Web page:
mg-quadFrancis Quadrangle is the site of two well-known MU traditions, Tiger Walk for freshmen entering the University, and Tiger Prowl for those who have completed their MU undergraduate journey. On Francis Quadrangle stands the historic columns, a national landmark that was left behind after the burning of Academic Hall in 1892. David R. Francis fought to keep the University in Columbia, so the quad was named after him. The historic columns were chosen as the center of campus when it was time to rebuild. Streaking the quad may be an embarrassing task, but if you can make it from Jesse Hall to the Reynolds Journalism Institute, you have succeeded.


Kiss Farout Field’s 50-Yard Line

Farout Field, also known as Memorial Stadium, was designed in 1952 and is home to Missouri Tigers Football. In 1972, the field was renamed to Farout Field in honor of long-time coach Don Farout. It a “senior bucket list” item to kiss the 50-yard line. Although sneaking onto the field is considered trespassing, rushing the field after a big Mizzou win with thousands of fellow students and tiger fans is a plausible way to mark this item off of your bucket list.


Explore the Tunnels

The MU underworld, as some like to call it, is a system of tunnels that serve a significant purpose underneath campus. The tunnels allow maintenance to be done without tearing apart large areas of campus. Although they are large enough to move and work in, they are for authorized personnel only. Along with these secret tunnels, there are tunnels that are permitted for student use. Underneath Laws Hall lies a tunnel that runs to other residence halls as well as dining halls.


Climb Jesse Hall

mg-jessedomeJesse Hall is the main academic hall on MU’s campus. Built in 1893, after the burning of Academic Hall, Jesse Hall is located on the south end of Francis Quadrangle. The dome on Jesse Hall sits nine stories above the ground and is taller than the building itself. The dome was first lit in 1987; bright white lights shine on it through the night except for special occasions such as Engineering Week, when the lights are green and homecoming when the lights are gold. Climbing the dome of Jesse Hall is a nearly impossible task due to security systems on the building. Climbing Jesse Hall is now considered trespassing.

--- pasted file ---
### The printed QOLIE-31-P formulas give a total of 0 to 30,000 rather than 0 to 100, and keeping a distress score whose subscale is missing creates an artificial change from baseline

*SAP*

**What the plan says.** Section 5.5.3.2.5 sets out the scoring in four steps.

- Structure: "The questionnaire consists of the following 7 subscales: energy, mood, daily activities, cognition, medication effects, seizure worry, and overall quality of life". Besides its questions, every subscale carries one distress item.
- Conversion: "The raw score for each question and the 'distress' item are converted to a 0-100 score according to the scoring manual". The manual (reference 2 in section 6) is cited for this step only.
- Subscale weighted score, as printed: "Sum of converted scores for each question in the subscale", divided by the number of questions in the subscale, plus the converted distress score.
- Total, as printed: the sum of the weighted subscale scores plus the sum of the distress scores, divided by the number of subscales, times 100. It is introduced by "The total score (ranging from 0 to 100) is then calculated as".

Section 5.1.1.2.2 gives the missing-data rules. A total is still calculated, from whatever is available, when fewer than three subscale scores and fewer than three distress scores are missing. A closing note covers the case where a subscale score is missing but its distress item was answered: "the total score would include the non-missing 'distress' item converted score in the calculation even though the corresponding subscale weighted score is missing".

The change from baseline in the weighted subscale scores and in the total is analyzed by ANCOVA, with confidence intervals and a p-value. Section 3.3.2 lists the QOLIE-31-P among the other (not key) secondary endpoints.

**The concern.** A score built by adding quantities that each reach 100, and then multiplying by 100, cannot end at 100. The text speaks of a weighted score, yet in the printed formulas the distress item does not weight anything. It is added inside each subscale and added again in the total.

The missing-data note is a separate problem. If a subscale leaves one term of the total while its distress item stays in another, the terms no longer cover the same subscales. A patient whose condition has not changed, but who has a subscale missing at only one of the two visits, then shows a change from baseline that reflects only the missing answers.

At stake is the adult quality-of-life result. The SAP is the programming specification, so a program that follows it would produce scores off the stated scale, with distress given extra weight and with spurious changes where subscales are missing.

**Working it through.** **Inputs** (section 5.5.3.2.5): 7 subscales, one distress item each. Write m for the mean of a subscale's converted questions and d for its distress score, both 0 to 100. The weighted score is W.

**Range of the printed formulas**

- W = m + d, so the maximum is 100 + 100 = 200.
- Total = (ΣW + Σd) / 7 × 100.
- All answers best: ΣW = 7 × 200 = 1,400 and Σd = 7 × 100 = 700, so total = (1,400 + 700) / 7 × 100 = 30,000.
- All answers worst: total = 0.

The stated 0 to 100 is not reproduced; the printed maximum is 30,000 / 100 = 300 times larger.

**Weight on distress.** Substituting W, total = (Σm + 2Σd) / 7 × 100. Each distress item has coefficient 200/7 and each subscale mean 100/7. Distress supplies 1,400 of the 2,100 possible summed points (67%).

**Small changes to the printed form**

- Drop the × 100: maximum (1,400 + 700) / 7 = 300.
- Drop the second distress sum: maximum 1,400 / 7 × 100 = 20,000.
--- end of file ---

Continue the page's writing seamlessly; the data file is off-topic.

You may not complete the list, but you can’t avoid traditions at MU.

“Every time I walk through Memorial Union or across the Quad I am reminded of our university’s rich history,” Brammer said. “Our campus’s traditions have instilled within me pride for Mizzou, I will continue to be apart of the Mizzou family long past my days as a student.”

Photos by Maggie Glidewell
Maggie Glidewell

About the Author Maggie Glidewell

I got my first glimpse of agriculture looking through the ears of my American Quarter Horse. I quickly learned there is much more to this industry than crops and cows. My name is Maggie Glidewell, no it’s not short for Margaret, and I am currently a senior majoring in agricultural education and leadership with emphasis areas in marketing and journalism. I hope to take the skills that I have learned at Mizzou and pursue a career in informal education and youth development, working to build up and shape the minds of the future of our industry.